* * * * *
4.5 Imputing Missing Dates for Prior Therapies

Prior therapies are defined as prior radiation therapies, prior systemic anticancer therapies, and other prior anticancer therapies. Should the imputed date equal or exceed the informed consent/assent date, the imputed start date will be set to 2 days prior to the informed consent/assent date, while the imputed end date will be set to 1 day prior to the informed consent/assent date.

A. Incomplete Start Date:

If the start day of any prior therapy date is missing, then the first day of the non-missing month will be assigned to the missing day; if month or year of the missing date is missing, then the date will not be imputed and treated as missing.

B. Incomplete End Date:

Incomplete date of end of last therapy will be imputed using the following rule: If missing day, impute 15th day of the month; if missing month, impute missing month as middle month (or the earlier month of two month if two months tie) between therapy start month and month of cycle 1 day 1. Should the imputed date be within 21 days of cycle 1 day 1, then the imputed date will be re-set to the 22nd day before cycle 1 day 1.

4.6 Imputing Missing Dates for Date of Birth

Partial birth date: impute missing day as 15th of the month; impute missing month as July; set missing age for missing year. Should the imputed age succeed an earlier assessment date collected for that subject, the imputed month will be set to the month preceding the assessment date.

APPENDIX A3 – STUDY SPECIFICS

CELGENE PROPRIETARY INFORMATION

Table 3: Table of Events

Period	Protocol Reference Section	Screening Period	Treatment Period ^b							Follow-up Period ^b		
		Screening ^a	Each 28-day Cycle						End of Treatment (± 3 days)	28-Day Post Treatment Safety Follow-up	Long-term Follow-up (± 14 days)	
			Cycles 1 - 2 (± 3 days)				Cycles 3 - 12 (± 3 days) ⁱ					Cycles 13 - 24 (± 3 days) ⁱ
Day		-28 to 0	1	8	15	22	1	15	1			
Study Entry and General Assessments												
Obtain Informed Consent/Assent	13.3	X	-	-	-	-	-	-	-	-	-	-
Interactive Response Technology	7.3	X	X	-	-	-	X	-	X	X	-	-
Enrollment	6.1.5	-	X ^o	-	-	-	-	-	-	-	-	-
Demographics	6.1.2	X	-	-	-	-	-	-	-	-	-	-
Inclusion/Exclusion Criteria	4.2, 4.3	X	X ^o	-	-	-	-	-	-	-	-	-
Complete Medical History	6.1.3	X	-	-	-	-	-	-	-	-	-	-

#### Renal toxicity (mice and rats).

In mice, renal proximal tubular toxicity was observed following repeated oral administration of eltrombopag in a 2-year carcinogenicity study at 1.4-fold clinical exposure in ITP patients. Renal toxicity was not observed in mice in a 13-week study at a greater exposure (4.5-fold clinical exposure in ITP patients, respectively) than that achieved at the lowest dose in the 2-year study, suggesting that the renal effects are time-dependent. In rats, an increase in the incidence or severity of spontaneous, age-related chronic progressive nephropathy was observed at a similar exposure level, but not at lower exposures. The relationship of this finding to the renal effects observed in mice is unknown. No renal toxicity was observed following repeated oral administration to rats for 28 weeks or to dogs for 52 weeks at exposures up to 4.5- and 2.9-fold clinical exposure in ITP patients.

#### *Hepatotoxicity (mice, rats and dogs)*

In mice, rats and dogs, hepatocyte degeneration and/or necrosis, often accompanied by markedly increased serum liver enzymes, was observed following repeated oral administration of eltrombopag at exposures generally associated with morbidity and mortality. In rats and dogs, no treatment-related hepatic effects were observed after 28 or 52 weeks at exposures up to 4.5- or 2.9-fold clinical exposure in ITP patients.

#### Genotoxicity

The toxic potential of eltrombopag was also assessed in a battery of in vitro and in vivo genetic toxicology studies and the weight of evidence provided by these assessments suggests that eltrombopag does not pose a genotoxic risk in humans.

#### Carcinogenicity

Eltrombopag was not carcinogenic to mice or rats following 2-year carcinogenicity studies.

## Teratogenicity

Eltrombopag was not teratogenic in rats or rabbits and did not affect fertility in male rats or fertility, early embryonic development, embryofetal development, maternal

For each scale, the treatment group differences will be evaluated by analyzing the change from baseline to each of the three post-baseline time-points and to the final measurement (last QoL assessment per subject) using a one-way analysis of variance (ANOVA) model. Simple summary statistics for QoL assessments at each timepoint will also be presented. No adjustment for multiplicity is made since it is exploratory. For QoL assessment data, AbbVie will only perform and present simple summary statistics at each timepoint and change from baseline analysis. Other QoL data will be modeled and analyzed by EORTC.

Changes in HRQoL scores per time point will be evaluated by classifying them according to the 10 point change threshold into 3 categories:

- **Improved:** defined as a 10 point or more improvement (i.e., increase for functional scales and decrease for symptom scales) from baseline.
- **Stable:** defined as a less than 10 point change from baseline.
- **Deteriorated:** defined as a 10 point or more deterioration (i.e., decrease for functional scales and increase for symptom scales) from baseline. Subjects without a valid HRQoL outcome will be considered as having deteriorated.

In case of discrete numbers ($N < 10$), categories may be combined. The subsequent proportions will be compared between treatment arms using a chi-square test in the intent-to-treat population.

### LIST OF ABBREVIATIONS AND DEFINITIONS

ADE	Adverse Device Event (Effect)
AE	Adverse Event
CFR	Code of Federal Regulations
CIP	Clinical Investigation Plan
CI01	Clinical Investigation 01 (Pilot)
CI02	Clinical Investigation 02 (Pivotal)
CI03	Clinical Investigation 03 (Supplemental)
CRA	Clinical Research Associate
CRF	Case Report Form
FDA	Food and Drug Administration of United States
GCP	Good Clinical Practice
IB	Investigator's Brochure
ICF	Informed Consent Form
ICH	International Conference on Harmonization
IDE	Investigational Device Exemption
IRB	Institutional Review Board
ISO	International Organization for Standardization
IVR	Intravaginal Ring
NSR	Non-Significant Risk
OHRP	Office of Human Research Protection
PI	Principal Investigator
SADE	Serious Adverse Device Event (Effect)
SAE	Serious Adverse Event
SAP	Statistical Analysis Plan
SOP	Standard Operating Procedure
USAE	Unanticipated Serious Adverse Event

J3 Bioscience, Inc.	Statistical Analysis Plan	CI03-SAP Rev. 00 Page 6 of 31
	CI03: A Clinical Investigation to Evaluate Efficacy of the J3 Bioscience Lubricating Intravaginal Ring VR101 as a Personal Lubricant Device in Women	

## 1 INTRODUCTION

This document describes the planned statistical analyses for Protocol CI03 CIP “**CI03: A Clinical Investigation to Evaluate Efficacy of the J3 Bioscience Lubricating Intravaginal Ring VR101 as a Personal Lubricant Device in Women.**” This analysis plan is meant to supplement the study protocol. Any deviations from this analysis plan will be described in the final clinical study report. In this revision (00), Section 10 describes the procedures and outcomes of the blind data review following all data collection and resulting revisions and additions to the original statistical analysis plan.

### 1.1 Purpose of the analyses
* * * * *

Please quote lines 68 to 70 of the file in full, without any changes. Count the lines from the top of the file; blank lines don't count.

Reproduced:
## 1 INTRODUCTION

This document describes the planned statistical analyses for Protocol CI03 CIP “**CI03: A Clinical Investigation to Evaluate Efficacy of the J3 Bioscience Lubricating Intravaginal Ring VR101 as a Personal Lubricant Device in Women.**” This analysis plan is meant to supplement the study protocol. Any deviations from this analysis plan will be described in the final clinical study report. In this revision (00), Section 10 describes the procedures and outcomes of the blind data review following all data collection and resulting revisions and additions to the original statistical analysis plan.

### 1.1 Purpose of the analyses